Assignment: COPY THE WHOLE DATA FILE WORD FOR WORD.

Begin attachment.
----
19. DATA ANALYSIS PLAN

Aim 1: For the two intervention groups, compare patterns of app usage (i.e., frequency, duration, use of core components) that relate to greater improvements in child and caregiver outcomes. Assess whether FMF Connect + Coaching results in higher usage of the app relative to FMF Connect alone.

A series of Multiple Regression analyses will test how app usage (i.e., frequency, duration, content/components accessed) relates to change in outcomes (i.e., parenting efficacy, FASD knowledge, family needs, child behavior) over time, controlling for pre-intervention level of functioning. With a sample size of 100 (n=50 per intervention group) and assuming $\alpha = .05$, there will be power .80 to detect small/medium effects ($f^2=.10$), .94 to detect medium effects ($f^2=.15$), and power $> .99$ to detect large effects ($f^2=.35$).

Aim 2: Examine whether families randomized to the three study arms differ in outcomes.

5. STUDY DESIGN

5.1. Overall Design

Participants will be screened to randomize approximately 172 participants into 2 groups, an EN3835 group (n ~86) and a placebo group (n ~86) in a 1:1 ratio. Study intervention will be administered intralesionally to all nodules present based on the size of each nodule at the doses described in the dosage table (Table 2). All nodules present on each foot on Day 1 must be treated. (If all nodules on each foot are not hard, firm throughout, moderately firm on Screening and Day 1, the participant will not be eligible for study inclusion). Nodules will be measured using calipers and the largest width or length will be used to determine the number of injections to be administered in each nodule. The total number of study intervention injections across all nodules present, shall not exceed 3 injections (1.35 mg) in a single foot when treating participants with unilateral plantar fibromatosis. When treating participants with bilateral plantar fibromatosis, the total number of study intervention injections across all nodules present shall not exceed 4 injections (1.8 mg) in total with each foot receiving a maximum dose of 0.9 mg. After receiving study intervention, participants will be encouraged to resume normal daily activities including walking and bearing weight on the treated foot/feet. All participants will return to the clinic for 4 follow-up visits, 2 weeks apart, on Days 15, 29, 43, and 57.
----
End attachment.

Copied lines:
19. DATA ANALYSIS PLAN

Aim 1: For the two intervention groups, compare patterns of app usage (i.e., frequency, duration, use of core components) that relate to greater improvements in child and caregiver outcomes. Assess whether FMF Connect + Coaching results in higher usage of the app relative to FMF Connect alone.

A series of Multiple Regression analyses will test how app usage (i.e., frequency, duration, content/components accessed) relates to change in outcomes (i.e., parenting efficacy, FASD knowledge, family needs, child behavior) over time, controlling for pre-intervention level of functioning. With a sample size of 100 (n=50 per intervention group) and assuming $\alpha = .05$, there will be power .80 to detect small/medium effects ($f^2=.10$), .94 to detect medium effects ($f^2=.15$), and power $> .99$ to detect large effects ($f^2=.35$).

Aim 2: Examine whether families randomized to the three study arms differ in outcomes.

5. STUDY DESIGN

5.1. Overall Design

Participants will be screened to randomize approximately 172 participants into 2 groups, an EN3835 group (n ~86) and a placebo group (n ~86) in a 1:1 ratio. Study intervention will be administered intralesionally to all nodules present based on the size of each nodule at the doses described in the dosage table (Table 2). All nodules present on each foot on Day 1 must be treated. (If all nodules on each foot are not hard, firm throughout, moderately firm on Screening and Day 1, the participant will not be eligible for study inclusion). Nodules will be measured using calipers and the largest width or length will be used to determine the number of injections to be administered in each nodule. The total number of study intervention injections across all nodules present, shall not exceed 3 injections (1.35 mg) in a single foot when treating participants with unilateral plantar fibromatosis. When treating participants with bilateral plantar fibromatosis, the total number of study intervention injections across all nodules present shall not exceed 4 injections (1.8 mg) in total with each foot receiving a maximum dose of 0.9 mg. After receiving study intervention, participants will be encouraged to resume normal daily activities including walking and bearing weight on the treated foot/feet. All participants will return to the clinic for 4 follow-up visits, 2 weeks apart, on Days 15, 29, 43, and 57.